There is no actual fighting going on at this time, but factions are working behind the scenes, and several characters are using the fair to cover information gathering or meeting with confederates. I enjoy that there are simultaneously characters who care desperately about these causes and will do anything for them and characters who don’t give a fig for who rules England, because it doesn’t matter to their lives.

Both books feature a romance and interesting female characters. In the first, a merchant’s daughter at the fair is stalked by tragedy and courted by a flashy young nobleman. It sounds simple, and perhaps it is, but Emma’s strength and bravery tells in the exciting climax.

Romance is central to The Leper of St. Giles, as it features an unhappy match between a cruel older nobleman and a very young heiress who only has eyes for the knight in the lord’s train. Machinations on both sides complicate matters, and murder follows, as this is a mystery series.

The best parts of this book are split between Cadfael’s former apprentice Brother Mark’s work at the leper-house, and the way this plot touches lightly on Cadfael’s time in the crusades. His attitude towards all the characters is colored by the knowledge and experience which sets him apart from many at the abbey. Plus there’s a surprise character late in the book who only appears briefly, but Cadfael and I are of one mind about how awesome she is.

Both tons of fun and great reading.

4 Stars - Very Good Books


Monday, March 14, 2016

William Gibson, 1984

Hugo Winner - 1985

Challenge Book! Book Riot Read Harder Challenge 2016 - Read a book originally published in the decade you were born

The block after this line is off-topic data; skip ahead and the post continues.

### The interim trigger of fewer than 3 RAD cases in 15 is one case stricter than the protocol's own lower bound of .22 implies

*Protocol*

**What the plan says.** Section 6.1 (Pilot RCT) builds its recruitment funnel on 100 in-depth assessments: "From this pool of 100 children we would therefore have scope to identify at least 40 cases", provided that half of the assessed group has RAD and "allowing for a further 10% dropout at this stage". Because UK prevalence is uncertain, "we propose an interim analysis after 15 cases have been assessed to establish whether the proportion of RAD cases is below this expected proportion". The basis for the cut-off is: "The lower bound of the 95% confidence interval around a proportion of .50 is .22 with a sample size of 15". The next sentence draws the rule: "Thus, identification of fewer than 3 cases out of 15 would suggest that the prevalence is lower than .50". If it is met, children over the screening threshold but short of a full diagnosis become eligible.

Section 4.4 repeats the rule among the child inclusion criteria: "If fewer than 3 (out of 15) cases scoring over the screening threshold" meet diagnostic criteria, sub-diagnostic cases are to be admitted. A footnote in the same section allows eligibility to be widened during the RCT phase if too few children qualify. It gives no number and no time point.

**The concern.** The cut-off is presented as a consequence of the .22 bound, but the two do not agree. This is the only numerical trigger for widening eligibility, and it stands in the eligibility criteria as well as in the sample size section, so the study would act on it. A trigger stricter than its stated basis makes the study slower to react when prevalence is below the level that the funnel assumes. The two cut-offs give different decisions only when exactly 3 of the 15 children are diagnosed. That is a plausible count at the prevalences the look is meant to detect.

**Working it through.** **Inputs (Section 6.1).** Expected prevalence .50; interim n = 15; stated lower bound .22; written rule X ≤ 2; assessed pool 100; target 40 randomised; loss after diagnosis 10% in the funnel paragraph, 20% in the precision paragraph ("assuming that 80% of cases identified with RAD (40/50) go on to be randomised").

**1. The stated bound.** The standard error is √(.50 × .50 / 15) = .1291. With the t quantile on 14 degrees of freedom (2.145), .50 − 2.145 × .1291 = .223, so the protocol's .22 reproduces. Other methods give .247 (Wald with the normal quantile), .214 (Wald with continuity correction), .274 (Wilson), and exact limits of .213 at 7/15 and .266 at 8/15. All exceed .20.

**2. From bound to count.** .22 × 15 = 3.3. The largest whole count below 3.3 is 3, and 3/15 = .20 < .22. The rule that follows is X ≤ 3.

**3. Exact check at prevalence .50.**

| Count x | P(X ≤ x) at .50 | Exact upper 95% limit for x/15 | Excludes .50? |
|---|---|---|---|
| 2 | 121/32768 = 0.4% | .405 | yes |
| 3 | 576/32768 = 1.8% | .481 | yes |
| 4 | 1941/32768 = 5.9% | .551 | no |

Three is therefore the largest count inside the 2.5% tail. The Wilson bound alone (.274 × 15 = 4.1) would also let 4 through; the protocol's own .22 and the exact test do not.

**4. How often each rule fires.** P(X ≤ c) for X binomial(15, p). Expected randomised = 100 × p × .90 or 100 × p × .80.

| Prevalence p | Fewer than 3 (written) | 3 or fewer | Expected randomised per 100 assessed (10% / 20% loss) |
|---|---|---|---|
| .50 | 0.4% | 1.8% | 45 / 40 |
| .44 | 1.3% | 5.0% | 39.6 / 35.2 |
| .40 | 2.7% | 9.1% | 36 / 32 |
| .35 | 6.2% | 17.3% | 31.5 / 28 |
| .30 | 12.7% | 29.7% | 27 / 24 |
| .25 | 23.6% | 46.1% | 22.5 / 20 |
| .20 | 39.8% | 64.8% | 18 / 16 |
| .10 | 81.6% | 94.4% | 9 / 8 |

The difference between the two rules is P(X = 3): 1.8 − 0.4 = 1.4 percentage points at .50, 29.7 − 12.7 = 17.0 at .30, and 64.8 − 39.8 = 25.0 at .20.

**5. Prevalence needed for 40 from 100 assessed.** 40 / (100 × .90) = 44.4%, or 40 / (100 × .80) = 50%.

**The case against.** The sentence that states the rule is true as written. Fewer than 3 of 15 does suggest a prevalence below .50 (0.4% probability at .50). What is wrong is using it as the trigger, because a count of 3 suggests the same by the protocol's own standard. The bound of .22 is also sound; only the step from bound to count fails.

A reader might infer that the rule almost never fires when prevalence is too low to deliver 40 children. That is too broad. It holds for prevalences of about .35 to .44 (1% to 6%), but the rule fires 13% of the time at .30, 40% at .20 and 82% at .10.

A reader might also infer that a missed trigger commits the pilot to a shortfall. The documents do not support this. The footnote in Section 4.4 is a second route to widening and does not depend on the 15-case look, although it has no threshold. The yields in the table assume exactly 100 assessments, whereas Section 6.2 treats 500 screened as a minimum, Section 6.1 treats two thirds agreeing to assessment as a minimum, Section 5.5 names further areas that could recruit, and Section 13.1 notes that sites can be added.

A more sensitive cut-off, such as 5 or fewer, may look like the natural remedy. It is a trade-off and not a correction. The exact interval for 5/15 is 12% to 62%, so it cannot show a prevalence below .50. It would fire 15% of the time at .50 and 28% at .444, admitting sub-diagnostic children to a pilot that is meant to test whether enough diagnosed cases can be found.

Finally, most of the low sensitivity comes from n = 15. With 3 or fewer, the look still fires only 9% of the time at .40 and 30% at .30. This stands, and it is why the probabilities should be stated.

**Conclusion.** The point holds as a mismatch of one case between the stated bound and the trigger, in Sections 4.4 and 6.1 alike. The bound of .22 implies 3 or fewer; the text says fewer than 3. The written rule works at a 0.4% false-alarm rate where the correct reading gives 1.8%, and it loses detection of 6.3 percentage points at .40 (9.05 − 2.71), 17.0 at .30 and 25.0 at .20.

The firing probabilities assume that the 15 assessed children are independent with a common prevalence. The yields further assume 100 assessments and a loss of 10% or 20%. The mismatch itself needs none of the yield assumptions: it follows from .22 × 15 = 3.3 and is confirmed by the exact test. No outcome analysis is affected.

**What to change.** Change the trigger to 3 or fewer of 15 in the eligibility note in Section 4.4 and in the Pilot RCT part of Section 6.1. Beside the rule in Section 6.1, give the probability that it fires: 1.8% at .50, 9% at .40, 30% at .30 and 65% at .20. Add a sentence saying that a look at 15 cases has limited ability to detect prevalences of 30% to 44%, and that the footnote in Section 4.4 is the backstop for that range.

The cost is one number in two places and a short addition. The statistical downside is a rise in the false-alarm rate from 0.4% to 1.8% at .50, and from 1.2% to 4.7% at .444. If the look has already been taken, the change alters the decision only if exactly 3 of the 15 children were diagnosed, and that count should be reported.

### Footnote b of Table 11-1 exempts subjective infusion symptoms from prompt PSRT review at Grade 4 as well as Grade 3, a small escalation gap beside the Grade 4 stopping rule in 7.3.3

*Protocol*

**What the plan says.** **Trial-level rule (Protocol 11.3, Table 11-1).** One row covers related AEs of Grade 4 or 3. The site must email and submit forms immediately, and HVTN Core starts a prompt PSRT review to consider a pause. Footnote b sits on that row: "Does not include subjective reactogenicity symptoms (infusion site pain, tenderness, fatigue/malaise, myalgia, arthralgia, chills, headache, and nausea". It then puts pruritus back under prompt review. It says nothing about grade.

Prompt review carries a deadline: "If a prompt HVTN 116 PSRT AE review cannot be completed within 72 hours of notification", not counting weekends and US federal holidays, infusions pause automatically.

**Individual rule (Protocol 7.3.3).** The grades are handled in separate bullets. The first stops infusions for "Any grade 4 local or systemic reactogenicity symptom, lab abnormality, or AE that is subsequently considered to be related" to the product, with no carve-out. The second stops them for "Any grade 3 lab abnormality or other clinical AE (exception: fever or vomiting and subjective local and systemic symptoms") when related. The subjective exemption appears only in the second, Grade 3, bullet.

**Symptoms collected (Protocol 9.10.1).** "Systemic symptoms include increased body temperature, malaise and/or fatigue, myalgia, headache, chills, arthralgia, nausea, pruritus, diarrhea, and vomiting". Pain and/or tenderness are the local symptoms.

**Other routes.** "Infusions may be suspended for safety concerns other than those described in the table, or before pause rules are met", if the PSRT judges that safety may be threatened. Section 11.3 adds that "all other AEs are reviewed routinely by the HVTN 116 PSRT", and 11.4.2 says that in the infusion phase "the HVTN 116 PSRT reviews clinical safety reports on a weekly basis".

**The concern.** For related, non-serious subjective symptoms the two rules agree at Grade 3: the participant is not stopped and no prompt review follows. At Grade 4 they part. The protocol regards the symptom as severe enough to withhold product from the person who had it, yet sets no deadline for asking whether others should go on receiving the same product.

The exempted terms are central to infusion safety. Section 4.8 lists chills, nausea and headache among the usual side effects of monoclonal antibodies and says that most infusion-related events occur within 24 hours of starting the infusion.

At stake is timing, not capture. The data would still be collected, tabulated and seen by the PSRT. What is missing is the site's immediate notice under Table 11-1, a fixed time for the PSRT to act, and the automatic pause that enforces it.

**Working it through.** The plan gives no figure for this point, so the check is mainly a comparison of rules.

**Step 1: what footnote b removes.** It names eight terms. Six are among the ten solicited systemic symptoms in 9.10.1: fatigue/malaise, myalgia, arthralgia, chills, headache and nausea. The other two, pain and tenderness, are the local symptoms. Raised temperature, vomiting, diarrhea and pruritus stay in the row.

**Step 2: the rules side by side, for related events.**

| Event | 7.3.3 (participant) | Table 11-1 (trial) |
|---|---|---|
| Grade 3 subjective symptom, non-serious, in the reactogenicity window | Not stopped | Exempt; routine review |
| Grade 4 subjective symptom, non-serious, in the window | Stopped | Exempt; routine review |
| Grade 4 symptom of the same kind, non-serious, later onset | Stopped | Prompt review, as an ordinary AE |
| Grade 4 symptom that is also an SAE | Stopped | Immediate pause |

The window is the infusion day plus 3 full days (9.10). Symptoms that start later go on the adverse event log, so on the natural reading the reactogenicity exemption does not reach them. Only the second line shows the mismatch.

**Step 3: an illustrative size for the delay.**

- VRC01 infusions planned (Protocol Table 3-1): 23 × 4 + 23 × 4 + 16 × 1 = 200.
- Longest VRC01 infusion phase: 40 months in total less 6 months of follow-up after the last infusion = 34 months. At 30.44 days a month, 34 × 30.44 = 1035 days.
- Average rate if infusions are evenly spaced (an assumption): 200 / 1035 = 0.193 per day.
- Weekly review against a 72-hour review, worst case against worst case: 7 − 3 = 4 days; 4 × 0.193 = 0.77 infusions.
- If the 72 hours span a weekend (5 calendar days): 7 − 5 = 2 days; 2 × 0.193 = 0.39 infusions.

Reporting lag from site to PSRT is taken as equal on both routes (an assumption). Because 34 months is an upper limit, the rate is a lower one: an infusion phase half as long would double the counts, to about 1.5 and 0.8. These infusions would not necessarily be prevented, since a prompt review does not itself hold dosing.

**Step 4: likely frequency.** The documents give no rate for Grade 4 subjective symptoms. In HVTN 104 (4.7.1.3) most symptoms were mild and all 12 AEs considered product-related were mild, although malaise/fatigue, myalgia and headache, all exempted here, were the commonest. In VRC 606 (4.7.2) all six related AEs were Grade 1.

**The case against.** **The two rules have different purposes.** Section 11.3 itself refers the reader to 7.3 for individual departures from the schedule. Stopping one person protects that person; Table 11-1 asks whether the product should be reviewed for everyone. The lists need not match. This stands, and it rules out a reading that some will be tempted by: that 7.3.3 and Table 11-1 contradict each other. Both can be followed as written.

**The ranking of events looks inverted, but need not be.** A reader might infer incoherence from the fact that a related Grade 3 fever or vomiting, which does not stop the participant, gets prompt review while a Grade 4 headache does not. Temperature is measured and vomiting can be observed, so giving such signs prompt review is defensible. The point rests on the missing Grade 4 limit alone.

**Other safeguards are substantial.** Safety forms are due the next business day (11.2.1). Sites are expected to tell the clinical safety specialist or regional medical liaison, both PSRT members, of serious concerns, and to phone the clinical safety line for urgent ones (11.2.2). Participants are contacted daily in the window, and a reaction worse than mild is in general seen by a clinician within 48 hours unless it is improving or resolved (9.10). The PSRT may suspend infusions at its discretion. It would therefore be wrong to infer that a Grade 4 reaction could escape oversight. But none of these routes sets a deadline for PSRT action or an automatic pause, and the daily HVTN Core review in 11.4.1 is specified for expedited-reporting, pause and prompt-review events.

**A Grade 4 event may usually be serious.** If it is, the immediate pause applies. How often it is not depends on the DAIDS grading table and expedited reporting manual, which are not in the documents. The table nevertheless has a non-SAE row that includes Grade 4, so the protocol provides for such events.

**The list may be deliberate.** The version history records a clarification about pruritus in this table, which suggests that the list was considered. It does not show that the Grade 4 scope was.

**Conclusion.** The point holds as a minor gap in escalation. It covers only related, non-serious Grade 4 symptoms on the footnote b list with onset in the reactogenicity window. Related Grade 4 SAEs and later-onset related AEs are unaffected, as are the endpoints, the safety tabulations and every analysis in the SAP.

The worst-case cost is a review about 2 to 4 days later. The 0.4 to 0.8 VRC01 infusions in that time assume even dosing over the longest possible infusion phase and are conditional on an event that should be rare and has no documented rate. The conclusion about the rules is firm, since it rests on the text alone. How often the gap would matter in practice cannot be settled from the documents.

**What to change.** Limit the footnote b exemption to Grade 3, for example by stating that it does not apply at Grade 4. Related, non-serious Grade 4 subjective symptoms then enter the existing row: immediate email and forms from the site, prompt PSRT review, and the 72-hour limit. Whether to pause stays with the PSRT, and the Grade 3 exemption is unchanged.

Premise: Case used to be a hacker, until a job gone wrong caused an angry client to damage his nervous system, making it impossible for him to interface with cyberspace. He’s picked up by a new patron, though, who wants his particular skill-set, and drawn into a mission beyond earth and beyond humanity.

The first line of Neuromancer is extremely evocative, and I’ve heard it cited as such many times. But, it now occurs to me: Disregard the issues of which technologies in this book have come to pass, which are functionally similar and technically different, and which are still strictly fiction. Instead, consider what color “a television tuned to a dead channel” is, how that has changed and is still changing, and how long that phrase will have meaning.

This is another one of those books that is more important than good, although it is still pretty good. The setting is more interesting than the plot. Molly the ‘razorgirl’s body modifications, the way cyberspace is described across multiple senses, the tangible picture painted of everything from the high-tech slums to the luxurious satellite resort… all these are why this is the seminal work of cyberpunk, and why it has been so influential.